I walked along picking up half eaten berries and other full ones so that no more would be ingested.  I saw my neighbor come out, and I spoke with her about the issue.  She said her dogs had never bothered with it, and she immediately cut the branches back so it was no longer dangling over my fence.  She was not aware of the poisonous nature of the fruit to dogs.

When I look back at the series of events, I can see how I was led to the solution.  I tried not to panic, but I gave God a chance.  Many times, we cannot see the truth because we are so blinded by fear.  My dogs are like my children to me, so when one of them is a little off kilter, so am I.  However, I know that God loves me and wants me to live in peace.  This is why I knew if I asked for guidance, an answer would come.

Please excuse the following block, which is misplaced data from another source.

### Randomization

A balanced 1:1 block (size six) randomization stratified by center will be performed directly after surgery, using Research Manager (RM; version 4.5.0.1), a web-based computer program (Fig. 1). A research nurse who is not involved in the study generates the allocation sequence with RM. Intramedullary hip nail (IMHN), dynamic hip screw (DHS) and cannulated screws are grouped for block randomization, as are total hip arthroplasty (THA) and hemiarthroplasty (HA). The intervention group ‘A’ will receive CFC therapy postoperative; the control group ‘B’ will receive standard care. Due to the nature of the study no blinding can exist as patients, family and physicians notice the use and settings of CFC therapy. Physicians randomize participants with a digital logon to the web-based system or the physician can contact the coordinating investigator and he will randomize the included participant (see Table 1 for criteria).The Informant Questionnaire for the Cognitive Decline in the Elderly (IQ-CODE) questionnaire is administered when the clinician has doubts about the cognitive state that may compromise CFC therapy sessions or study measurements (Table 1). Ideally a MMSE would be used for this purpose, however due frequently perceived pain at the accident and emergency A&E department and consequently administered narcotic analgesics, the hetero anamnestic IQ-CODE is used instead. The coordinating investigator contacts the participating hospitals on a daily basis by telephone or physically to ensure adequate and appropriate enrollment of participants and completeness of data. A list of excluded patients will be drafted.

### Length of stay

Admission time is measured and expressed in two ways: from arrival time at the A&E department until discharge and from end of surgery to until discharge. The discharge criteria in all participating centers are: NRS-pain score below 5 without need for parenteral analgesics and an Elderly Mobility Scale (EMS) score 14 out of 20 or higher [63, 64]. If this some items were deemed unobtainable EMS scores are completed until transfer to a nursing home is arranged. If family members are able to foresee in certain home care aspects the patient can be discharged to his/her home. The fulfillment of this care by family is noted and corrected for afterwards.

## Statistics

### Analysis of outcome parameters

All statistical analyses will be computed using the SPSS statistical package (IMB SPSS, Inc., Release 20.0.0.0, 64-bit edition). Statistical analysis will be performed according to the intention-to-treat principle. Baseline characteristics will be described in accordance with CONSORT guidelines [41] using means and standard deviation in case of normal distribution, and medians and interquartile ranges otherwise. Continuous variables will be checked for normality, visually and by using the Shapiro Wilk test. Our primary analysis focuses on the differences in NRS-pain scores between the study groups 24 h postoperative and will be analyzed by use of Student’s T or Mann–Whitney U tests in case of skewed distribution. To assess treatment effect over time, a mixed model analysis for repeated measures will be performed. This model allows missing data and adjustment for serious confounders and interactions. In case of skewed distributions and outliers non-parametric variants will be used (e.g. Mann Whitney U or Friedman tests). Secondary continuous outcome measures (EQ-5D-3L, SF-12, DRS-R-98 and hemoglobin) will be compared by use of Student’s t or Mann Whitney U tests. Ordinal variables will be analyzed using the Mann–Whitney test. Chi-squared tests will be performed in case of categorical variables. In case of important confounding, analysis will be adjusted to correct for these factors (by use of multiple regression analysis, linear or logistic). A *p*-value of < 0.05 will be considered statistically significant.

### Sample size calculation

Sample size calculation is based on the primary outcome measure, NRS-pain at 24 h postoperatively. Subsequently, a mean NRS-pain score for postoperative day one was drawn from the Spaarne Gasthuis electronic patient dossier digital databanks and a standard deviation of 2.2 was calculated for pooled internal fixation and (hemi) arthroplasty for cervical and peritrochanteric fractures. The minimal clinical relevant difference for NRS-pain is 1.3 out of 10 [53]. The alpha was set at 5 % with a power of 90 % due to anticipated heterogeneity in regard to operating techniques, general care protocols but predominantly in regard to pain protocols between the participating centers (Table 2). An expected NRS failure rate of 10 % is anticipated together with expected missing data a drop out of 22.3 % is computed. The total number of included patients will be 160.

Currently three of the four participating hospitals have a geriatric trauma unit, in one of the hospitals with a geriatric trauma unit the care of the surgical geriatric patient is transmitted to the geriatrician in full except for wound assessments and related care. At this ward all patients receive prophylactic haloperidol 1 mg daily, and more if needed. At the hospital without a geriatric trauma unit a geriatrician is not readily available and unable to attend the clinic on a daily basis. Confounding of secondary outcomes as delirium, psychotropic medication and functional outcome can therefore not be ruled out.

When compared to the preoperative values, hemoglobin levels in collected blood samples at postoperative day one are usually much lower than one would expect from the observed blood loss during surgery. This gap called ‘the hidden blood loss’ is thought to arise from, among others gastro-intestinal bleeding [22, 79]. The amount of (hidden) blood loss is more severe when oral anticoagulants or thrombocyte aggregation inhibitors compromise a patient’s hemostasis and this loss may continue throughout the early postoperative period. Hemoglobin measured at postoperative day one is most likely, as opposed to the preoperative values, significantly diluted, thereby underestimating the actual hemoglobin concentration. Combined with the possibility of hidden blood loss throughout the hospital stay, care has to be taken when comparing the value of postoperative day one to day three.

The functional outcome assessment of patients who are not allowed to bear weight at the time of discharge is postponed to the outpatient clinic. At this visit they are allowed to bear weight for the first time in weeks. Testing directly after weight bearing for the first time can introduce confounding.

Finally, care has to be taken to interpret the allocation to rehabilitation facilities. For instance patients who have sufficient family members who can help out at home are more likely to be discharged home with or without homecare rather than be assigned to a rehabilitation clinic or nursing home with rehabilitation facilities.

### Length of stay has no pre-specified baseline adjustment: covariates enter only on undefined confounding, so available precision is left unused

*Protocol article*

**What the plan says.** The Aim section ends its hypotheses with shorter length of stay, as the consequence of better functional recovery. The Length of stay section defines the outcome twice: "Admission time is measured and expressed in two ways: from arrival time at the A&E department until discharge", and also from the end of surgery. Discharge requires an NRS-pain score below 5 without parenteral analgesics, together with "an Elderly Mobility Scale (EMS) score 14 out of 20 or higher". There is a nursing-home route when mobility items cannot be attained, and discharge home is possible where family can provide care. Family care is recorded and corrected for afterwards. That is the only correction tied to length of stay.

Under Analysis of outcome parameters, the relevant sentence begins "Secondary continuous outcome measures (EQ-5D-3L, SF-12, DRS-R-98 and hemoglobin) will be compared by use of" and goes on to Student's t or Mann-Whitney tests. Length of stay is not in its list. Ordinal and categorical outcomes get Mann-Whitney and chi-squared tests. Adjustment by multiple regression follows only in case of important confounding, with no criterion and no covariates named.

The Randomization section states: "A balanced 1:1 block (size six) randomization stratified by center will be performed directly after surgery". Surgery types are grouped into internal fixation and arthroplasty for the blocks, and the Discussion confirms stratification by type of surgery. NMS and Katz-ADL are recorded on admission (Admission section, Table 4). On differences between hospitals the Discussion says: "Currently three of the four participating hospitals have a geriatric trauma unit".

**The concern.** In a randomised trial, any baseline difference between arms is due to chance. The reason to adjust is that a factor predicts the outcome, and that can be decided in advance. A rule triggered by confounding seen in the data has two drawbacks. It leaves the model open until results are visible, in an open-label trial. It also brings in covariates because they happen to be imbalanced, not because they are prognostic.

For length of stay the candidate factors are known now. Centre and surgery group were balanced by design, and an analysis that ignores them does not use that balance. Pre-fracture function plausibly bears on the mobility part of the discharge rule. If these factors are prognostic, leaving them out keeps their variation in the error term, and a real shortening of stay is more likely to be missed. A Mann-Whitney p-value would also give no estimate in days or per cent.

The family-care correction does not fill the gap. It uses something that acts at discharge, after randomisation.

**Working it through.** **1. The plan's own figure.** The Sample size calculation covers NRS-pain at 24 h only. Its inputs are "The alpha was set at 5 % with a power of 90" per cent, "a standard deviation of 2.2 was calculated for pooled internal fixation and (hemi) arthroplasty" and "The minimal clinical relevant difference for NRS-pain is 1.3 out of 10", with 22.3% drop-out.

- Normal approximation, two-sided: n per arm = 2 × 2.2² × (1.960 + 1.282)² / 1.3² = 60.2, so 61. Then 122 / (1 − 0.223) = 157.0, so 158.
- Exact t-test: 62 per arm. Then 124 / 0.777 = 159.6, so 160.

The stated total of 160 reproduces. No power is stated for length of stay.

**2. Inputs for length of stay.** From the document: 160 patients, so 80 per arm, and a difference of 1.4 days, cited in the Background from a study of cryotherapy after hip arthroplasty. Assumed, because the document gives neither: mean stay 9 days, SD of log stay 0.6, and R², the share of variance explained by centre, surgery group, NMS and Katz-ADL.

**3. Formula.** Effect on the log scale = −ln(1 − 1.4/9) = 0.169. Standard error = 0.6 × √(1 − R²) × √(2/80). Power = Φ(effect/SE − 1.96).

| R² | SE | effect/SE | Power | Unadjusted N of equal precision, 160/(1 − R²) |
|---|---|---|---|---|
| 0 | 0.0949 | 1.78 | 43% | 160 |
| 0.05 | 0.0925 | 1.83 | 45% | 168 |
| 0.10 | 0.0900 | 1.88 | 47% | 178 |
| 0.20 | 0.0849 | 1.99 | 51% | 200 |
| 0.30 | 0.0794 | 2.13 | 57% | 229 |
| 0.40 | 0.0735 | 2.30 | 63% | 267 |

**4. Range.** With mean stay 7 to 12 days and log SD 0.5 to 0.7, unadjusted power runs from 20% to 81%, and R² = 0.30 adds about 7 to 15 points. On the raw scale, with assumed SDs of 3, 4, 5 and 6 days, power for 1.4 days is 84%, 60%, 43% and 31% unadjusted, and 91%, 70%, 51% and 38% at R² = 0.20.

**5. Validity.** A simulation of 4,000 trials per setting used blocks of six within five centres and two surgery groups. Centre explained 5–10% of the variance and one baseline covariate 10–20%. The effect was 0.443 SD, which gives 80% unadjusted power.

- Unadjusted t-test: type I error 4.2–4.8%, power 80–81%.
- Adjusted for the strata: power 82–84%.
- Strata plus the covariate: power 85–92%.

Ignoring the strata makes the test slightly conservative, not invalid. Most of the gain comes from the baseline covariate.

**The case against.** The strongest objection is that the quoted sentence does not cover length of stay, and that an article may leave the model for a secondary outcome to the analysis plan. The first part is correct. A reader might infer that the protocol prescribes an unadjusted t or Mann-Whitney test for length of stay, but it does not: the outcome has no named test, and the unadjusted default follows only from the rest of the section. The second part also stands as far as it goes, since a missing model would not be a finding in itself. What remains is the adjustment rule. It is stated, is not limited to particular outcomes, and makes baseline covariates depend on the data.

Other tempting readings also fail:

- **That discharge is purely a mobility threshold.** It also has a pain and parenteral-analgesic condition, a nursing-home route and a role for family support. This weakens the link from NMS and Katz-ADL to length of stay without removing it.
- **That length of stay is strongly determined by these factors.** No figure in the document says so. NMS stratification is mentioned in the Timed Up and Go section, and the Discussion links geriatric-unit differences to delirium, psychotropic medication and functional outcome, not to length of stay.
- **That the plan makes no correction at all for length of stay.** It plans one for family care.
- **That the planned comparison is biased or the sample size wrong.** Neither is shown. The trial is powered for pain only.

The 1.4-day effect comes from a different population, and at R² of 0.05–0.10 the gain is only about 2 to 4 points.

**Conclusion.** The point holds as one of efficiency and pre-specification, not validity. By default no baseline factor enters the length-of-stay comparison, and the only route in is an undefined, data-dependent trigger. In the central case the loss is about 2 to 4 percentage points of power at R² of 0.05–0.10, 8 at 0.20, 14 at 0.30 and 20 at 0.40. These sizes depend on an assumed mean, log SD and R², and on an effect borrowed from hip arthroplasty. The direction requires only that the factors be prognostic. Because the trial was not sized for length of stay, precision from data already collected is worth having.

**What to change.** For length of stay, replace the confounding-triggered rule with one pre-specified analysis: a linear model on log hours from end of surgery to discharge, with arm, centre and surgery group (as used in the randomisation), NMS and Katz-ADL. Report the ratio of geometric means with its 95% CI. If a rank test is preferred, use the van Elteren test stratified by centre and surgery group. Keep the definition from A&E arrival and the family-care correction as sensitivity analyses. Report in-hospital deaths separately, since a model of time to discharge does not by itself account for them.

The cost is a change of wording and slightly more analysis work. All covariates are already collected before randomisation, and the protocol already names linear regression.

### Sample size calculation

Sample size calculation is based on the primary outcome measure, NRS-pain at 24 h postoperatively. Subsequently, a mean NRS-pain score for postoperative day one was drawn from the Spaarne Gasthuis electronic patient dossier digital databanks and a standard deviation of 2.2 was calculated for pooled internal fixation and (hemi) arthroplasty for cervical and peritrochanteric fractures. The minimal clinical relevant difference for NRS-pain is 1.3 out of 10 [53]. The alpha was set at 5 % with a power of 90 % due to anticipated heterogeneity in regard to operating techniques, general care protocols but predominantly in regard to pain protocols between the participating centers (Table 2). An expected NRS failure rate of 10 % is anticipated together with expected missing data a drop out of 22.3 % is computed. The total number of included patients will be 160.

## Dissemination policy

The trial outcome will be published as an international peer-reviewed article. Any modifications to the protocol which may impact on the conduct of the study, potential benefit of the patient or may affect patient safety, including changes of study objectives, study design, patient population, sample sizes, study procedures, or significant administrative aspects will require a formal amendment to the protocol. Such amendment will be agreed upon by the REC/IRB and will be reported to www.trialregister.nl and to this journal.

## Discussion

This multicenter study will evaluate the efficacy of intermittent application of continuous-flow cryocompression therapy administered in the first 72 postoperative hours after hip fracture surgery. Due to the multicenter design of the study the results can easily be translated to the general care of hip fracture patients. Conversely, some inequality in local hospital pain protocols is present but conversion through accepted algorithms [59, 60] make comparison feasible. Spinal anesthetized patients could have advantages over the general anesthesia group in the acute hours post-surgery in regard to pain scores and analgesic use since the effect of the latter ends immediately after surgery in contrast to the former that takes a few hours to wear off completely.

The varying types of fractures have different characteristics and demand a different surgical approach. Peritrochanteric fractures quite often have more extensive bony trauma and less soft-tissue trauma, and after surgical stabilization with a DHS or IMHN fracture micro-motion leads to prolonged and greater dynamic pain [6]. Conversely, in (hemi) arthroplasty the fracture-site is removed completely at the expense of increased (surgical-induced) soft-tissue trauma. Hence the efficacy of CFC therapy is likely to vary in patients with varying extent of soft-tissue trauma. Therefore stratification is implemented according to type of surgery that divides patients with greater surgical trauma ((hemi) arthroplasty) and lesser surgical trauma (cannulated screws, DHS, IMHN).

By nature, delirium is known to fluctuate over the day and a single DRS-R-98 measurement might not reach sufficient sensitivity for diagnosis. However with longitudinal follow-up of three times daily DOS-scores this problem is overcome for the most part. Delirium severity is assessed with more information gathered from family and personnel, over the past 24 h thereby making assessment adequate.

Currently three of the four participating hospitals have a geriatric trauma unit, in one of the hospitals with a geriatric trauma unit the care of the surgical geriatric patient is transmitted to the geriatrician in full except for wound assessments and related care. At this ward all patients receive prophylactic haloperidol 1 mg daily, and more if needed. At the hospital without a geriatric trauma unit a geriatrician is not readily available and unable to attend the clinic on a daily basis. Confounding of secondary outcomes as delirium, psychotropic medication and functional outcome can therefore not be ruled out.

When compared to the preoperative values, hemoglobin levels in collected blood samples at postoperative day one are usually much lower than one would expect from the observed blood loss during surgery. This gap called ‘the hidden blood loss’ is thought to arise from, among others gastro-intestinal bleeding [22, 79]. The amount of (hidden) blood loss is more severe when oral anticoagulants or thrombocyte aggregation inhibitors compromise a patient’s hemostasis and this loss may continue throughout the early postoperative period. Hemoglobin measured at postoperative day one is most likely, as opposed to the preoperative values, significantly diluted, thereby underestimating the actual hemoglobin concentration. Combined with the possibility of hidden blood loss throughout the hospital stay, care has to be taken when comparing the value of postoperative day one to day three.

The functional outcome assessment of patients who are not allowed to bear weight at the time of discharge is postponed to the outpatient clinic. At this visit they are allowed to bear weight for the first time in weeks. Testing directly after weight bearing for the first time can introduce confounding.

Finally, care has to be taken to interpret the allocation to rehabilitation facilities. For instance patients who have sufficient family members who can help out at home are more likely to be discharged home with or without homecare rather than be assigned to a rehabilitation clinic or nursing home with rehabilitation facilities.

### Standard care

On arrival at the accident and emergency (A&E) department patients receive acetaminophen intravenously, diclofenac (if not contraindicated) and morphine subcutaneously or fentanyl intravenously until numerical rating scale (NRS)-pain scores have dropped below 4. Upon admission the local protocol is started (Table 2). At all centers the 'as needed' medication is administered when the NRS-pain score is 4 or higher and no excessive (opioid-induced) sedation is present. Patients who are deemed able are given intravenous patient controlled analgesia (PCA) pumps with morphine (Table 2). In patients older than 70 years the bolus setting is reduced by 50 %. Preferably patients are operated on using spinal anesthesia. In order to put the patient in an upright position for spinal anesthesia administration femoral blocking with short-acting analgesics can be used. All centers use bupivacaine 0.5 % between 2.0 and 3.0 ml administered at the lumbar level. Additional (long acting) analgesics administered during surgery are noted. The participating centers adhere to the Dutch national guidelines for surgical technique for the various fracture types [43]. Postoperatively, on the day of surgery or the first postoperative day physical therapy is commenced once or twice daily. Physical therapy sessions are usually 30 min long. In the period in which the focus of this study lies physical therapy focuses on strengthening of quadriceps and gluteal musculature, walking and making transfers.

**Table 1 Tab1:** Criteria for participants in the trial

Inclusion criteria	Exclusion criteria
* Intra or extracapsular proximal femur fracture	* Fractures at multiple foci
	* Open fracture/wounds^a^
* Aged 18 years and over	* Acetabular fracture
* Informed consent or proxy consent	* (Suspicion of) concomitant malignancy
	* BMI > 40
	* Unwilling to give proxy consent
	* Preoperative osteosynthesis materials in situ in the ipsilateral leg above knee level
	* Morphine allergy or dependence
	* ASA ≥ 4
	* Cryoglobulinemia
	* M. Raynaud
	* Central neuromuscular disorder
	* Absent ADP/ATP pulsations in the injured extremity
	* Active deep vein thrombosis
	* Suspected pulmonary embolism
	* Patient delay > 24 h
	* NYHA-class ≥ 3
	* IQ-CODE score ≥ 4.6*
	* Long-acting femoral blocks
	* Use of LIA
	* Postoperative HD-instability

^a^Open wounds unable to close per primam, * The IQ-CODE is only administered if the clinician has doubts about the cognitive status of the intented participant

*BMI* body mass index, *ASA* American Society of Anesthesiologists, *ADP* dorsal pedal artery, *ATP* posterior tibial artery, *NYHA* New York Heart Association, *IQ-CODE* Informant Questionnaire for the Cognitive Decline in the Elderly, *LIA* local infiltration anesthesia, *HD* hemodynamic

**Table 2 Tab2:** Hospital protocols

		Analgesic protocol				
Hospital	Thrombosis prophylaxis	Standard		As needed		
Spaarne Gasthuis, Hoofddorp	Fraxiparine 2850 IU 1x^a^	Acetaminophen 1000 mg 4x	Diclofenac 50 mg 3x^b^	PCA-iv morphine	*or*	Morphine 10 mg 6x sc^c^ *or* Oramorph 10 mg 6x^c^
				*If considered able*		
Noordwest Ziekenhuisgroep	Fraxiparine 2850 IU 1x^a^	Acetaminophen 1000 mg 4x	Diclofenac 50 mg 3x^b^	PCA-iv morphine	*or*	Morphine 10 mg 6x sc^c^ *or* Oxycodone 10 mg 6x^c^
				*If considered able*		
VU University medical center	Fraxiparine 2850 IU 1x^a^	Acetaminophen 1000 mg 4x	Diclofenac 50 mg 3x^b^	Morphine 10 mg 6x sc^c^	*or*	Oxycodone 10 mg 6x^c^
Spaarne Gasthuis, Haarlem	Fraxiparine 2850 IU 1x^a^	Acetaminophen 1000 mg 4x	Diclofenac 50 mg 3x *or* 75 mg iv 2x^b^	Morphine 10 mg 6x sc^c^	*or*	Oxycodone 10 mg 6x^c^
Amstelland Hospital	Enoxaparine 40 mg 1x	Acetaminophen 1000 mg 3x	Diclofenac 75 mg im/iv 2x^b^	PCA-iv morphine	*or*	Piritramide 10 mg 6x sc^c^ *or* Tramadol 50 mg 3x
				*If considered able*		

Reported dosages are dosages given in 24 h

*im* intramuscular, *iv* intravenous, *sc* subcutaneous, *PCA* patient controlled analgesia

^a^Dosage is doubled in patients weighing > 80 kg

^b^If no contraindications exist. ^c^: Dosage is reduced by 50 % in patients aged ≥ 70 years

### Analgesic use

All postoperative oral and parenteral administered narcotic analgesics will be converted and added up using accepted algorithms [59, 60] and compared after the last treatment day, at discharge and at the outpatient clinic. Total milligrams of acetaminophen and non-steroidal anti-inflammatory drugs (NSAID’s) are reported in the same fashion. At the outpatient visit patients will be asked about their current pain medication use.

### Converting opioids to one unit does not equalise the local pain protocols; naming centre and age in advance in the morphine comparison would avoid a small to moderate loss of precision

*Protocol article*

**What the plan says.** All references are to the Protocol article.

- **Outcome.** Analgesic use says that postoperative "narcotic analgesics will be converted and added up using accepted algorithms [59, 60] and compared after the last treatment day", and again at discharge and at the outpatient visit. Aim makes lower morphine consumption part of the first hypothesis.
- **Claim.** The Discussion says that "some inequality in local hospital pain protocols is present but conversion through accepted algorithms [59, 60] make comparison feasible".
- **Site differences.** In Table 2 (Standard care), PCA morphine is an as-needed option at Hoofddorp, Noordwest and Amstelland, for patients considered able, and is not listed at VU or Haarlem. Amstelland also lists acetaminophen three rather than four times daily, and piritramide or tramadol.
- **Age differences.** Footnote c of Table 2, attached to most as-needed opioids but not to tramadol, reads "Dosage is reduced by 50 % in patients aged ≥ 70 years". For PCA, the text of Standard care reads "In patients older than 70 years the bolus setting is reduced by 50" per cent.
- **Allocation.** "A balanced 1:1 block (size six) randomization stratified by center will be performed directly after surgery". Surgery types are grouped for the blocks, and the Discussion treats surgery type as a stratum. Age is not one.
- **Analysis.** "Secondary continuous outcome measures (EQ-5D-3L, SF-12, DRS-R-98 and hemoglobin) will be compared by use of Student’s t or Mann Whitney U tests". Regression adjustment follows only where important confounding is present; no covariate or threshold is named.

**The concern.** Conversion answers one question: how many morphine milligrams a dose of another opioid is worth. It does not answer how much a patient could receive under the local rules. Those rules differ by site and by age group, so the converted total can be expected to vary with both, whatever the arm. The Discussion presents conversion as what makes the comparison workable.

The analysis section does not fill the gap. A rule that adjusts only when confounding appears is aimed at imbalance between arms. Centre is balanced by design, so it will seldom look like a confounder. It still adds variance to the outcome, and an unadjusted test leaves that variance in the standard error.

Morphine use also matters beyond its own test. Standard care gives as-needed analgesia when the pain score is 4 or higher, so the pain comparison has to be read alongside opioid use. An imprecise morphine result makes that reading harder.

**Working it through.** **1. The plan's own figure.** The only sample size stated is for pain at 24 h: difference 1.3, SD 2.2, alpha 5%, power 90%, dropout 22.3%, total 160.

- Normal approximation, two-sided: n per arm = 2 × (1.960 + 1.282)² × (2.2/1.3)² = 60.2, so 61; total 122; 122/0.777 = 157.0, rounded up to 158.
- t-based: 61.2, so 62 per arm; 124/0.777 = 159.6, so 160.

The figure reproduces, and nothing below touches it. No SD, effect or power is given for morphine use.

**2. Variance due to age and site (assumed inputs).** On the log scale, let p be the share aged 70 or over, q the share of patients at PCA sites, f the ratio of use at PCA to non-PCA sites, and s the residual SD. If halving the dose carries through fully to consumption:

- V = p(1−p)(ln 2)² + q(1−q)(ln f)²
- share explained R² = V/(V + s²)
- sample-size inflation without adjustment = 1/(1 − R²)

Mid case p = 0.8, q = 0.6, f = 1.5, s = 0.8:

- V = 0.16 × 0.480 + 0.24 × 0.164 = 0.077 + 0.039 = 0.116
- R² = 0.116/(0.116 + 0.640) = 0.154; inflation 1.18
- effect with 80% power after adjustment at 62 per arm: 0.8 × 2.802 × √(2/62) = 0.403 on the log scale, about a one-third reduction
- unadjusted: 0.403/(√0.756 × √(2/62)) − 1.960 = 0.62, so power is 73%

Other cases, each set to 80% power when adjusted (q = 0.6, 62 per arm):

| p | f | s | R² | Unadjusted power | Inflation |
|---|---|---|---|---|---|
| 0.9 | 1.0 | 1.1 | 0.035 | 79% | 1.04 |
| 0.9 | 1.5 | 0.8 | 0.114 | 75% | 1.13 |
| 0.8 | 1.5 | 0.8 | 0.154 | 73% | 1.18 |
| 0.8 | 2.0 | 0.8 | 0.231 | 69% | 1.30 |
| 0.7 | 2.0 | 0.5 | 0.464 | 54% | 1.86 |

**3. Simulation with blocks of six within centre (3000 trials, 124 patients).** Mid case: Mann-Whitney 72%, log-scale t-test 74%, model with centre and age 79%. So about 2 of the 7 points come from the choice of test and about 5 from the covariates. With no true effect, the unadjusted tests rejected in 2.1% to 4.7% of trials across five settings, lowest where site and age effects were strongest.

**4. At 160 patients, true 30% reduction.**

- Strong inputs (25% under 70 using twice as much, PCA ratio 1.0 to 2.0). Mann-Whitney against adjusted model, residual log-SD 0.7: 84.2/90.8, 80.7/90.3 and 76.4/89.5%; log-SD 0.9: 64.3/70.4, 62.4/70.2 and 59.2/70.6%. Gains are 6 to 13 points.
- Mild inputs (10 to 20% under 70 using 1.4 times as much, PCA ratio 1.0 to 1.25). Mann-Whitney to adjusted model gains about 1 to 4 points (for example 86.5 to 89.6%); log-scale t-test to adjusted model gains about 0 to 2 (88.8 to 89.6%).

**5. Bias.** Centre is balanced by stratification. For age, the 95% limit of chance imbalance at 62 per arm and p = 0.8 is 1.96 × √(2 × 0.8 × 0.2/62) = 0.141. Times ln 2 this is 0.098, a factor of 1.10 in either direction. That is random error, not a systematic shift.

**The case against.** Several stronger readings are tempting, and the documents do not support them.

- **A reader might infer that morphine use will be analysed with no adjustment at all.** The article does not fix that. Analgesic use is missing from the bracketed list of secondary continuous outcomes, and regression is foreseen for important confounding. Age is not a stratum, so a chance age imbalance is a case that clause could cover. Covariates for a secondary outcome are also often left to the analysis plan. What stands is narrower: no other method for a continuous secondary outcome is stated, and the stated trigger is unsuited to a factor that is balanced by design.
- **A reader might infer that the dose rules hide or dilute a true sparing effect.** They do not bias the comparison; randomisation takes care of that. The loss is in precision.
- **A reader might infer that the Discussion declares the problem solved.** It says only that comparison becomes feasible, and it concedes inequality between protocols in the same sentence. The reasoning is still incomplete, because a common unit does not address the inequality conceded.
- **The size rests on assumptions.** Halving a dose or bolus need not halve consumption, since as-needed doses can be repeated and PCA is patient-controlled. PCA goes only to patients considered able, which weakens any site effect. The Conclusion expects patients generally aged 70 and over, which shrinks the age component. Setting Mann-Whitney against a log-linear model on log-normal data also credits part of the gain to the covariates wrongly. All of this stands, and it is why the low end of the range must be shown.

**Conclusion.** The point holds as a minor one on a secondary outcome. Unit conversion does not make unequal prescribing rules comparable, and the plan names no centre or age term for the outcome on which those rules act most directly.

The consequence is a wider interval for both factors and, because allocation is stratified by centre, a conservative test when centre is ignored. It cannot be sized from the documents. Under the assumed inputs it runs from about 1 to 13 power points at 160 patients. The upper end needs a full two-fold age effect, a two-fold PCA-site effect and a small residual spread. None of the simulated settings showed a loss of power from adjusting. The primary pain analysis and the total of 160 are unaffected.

I cannot tell you how comforting that is to the mind and the spirit.  To let go and cast your care into the hands that made all that is around us.  We are not alone in anything we go through.  The answer may not always show up overnight, but if we keep on listening, don’t fall into despair and let the peace of God surround us, it will make us alert to what action to take in finding a remedy.  We are promised that we can have it all with a cherry on top.

Jeremiah 33:3

“Call to me and I will answer you, and I will tell you great and hidden things that you have not known.” 

 

Retrieve Your Liberty